Summit Community Care Clinic dental expansion offers more than just silver fillings
Trying to meet swelling demand and round out its business model, the Summit Community Care Clinic recently completed its dental office expansion and is now welcoming new patients.
The 3,500-square-foot dental health clinic on the third floor of Frisco’s Medical Office Building opened its doors on Jan. 12, allowing the county’s nonprofit, safety-net health clinic to more than double patient load. Previously, the clinic hosted three dental-specific rooms in its general office on the medical building’s first floor. Those will be converted to primary care to increase capacity there, too, and the seven upstairs dental spaces will serve the ever-expanding need.
“In general, Colorado needs more dental care, particularly in this region,” said Jordan Schultz, Care Clinic development director. “We just have a huge shortage of providers, especially when you start talking about providers who take Medicaid or are uninsured. So that was really the nexus for why this clinic came to be.”
Among Summit and the neighboring counties of Lake, Park, Grand and Chaffee, the number of adults who haven’t logged a visit to a dentist in the past year is 38 percent. The national average is closer to 30 percent, and much of the region’s deficit has to do with the existence of a so-called “dental desert” because of the lack of providers in these communities.
Couple that with the expansion of Medicaid in 2014 under the Affordable Care Act, offering those covered by the national health care plan for lower-income families $1,000 to spend annually on dental needs, and it was a double whammy for the small Summit clinic as people flooded in. At a point, a regular visit to a Care Clinic could take up to six months for an appointment with a dentist or hygienist.
The necessity for additional resources to the area community was clear when the Care Clinic began considering stepping in back in December 2015. The county government’s in-kind donation of the third-floor office, valued at about $200,000 each year — to go along with the annual $200,000 for the first-floor space already — made the goal a real possibility. Still, it wasn’t as smooth a transition as had been hoped, with the Care Clinic hitting serious financial issues this past summer.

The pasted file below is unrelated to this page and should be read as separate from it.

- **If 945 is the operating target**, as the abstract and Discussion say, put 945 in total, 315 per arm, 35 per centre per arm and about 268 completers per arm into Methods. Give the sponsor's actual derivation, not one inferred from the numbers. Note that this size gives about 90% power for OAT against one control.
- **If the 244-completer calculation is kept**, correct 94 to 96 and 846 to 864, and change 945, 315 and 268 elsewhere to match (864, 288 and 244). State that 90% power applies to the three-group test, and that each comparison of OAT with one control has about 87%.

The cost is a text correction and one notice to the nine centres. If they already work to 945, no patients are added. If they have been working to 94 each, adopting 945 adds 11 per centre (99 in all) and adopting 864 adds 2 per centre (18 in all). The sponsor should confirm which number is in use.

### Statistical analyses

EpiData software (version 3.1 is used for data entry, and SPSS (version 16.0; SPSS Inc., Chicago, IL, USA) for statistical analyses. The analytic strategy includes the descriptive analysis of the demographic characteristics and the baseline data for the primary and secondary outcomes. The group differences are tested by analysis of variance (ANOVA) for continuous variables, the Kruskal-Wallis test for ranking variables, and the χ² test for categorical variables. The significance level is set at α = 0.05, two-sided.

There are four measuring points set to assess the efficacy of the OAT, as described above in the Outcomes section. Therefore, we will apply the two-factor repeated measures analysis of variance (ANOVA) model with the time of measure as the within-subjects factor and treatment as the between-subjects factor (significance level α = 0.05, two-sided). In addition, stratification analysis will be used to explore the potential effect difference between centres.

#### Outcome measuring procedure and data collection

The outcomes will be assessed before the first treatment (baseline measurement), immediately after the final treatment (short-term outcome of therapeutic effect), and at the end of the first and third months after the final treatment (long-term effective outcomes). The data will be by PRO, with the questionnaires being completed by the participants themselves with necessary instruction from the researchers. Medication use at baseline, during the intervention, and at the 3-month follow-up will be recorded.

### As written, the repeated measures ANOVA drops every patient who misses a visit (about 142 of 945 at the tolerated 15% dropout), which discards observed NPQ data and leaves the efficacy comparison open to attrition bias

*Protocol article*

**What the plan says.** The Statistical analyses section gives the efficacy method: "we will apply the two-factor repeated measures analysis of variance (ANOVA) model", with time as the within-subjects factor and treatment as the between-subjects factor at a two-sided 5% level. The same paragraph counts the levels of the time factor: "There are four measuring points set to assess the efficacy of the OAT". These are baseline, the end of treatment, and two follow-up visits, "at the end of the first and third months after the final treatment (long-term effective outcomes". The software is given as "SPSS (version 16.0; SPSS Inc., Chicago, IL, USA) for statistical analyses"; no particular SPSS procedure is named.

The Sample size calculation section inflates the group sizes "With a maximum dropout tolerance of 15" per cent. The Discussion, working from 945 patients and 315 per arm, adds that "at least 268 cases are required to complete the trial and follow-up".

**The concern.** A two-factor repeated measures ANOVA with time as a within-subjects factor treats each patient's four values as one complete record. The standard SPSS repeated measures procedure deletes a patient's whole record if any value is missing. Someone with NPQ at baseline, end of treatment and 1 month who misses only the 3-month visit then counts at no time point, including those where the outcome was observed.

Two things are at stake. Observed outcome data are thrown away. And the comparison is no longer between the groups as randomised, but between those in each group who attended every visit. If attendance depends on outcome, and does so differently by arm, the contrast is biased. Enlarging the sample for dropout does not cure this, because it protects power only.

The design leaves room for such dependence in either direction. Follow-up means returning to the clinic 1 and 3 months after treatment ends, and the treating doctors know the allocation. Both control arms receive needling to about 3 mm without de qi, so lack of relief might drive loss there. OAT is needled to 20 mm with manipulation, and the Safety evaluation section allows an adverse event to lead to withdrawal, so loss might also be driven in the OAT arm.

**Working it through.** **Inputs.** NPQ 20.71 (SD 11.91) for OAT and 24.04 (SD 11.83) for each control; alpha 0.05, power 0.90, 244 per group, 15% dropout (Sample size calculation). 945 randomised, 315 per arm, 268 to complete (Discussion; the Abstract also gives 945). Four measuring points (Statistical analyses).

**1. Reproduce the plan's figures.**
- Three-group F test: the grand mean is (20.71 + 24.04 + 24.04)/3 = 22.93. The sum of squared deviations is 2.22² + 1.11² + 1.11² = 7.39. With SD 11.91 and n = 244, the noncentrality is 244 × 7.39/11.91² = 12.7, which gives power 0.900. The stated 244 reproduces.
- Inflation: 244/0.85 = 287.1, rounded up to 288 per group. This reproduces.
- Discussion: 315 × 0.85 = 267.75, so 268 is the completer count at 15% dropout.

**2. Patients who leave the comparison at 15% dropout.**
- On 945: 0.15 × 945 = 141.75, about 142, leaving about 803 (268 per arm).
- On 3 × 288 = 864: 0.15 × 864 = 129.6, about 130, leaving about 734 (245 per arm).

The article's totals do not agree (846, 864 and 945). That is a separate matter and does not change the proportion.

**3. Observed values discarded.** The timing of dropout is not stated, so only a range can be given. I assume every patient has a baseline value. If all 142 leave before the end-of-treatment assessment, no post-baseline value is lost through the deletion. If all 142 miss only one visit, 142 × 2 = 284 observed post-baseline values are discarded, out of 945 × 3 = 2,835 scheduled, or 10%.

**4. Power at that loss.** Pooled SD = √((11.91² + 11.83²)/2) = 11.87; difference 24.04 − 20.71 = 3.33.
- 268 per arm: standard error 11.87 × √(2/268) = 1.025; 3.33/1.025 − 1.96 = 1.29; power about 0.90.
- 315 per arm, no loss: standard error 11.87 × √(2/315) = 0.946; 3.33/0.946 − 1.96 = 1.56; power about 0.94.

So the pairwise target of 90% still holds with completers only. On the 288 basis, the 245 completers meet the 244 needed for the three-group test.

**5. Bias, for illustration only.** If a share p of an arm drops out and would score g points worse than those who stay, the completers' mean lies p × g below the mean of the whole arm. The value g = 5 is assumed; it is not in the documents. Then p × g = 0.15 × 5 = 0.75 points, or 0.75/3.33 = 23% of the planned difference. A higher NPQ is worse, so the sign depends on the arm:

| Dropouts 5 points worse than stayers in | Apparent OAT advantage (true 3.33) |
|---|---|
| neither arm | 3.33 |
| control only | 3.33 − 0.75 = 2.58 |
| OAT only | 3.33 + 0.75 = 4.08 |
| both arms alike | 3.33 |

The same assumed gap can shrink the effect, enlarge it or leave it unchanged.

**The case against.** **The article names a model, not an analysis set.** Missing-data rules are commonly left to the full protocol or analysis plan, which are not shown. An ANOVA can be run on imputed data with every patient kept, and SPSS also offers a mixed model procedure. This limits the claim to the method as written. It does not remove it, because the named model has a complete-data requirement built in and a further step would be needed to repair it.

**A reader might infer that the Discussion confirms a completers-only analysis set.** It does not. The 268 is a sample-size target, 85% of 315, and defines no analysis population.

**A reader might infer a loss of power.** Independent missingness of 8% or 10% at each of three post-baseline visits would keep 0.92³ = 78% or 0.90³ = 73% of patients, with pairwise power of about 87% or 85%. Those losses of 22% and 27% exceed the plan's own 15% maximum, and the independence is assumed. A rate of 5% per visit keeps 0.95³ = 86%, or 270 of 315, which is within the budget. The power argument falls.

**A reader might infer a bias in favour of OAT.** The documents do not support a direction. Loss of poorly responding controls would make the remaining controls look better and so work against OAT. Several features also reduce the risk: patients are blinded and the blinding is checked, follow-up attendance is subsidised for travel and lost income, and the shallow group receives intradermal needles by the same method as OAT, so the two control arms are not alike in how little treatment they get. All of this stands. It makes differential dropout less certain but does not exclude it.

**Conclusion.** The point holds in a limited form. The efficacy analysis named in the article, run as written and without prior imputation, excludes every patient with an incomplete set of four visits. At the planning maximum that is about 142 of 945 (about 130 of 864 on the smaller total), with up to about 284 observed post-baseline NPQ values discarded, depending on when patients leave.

The 24-year-old clinic started to deal with an unmanageable payer mix, reaching a peak of 68 percent of patients without insurance, meaning no way to pay, and the Federally Qualified Health Center had to take a look at significantly cutting services given a $400,000 budget shortfall. In turn, the behavioral health component of its comprehensive care system, including some of the hours it holds at area school-based health centers, were likely the first items on the chopping block.
After a community fundraising effort, however, services were officially preserved by early fall. That also reinvigorated efforts to finish the $1 million dental clinic through considerable fundraising from federal assistance programs, private foundations and an assortment of community donors.
“The timing coincided with a rough financial patch for the clinic,” said Helen Royal, Care Clinic CEO, “and to be able to rebound, and have the community support … this is a big deal from six months ago. And we also offer more extensive services than other FQHCs. We’ve just always believed that people need to get the same level of care that they would get if they had insurance.”
Rather than providing merely standard cleanings, extractions and restorative care, like most other community dental offices, the Care Clinic’s unit also supplies procedures like root canals, crowns and bridges. Pricey, in-house specialty equipment assists with those care alternatives.
“There’s a real, big misconception about what treatment can be completed here,” said Dr. Tim Huson, one of the office’s dentists. “‘Oh, don’t you just do silver fillings?’ So it’s our goal to kind of educate the community and let them know that all the private practices are great, but sometimes this is a better place for people. We basically do every procedure in here besides implants.”
Huson’s wife, Dr. Erin Van Gundy, is another provider at the expanded dental office and acts as its director. Dr. Stephanie Barnett is a third dentist on staff, and the Care Clinic plans to hire a fourth soon. Four dental assistants are also presently on staff, with more to come to ensure patient care matches the standard inherently produced by an office with such elevated aesthetic, including a comfy waiting room and spacious, naturally-lit operation labs.
All the while, the downstairs Care Clinic will continue to function as it always has, serving those who otherwise may not have another health care choice. They’ll still take all forms of insurance and encourage those with options to schedule an appointment, too. With two rooms in the upstairs dental office housing behavioral health and school-based staff to guarantee, the organization stays true to its core mission of fully integrated care, the Care Clinic hopes to carry on in Summit for many more years to come.
“It’s beautiful, it’s brand new, and I think it doesn’t feel like a community health center,” said Schultz. “Everyone deserves the highest-quality care that they can get, so that’s why I think this dental clinic is so important to the community.”
Start a dialogue, stay on topic and be civil.
If you don't follow the rules, your comment may be deleted.